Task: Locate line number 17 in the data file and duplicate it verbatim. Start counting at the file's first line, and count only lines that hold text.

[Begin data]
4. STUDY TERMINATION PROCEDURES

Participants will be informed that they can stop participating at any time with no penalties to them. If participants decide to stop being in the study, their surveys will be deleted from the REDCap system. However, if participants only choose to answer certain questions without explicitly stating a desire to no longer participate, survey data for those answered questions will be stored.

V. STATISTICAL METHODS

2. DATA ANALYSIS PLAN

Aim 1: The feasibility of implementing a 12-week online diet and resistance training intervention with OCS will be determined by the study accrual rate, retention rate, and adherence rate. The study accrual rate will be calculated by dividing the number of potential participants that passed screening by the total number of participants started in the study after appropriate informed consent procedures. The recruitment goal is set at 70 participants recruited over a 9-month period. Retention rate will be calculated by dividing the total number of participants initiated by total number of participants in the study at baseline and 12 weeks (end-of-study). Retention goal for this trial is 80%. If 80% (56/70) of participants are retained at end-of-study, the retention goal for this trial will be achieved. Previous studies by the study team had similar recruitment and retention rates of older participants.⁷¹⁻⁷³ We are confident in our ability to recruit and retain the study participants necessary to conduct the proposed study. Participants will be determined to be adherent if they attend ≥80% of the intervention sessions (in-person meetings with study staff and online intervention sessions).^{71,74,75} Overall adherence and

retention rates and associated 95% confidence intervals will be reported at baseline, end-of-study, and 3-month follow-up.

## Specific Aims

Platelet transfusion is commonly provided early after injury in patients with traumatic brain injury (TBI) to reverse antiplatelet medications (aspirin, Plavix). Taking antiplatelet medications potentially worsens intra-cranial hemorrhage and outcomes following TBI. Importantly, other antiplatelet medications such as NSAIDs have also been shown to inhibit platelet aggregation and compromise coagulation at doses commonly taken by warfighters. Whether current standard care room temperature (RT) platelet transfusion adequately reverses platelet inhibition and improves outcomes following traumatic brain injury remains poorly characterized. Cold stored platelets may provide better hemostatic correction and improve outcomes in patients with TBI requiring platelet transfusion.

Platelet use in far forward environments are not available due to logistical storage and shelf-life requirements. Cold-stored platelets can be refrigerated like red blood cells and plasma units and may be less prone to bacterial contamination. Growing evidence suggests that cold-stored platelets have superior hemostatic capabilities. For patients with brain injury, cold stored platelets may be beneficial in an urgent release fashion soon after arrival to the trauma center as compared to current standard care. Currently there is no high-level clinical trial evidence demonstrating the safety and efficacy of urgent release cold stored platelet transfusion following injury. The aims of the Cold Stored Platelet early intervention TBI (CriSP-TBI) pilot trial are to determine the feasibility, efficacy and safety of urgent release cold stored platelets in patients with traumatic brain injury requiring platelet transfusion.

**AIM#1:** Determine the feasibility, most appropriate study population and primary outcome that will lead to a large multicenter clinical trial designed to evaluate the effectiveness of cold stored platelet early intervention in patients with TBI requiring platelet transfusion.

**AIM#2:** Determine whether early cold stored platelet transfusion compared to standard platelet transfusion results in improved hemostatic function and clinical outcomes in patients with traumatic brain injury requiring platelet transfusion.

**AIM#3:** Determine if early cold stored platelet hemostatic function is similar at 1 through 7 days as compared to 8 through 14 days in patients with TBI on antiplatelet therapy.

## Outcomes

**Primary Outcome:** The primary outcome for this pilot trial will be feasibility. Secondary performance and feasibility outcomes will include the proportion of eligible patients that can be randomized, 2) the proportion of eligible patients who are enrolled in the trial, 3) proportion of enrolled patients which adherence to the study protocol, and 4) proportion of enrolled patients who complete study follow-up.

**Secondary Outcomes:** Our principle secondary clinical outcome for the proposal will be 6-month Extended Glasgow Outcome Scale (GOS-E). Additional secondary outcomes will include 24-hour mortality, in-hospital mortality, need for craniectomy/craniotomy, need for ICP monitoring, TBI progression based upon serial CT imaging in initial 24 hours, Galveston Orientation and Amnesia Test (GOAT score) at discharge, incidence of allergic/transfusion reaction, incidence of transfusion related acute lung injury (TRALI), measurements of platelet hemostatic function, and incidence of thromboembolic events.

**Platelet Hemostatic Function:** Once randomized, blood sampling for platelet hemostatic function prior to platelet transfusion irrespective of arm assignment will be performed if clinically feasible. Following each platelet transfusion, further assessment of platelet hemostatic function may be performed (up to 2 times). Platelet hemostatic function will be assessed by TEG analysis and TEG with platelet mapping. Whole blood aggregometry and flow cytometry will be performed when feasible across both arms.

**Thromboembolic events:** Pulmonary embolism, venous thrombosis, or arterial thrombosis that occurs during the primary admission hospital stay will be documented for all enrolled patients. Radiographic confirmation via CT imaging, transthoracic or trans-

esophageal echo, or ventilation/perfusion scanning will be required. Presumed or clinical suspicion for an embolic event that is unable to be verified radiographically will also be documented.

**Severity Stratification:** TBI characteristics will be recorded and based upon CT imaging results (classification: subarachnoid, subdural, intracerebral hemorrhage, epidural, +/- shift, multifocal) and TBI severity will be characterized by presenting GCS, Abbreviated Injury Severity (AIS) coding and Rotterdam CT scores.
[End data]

**Thromboembolic events:** Pulmonary embolism, venous thrombosis, or arterial thrombosis that occurs during the primary admission hospital stay will be documented for all enrolled patients. Radiographic confirmation via CT imaging, transthoracic or trans-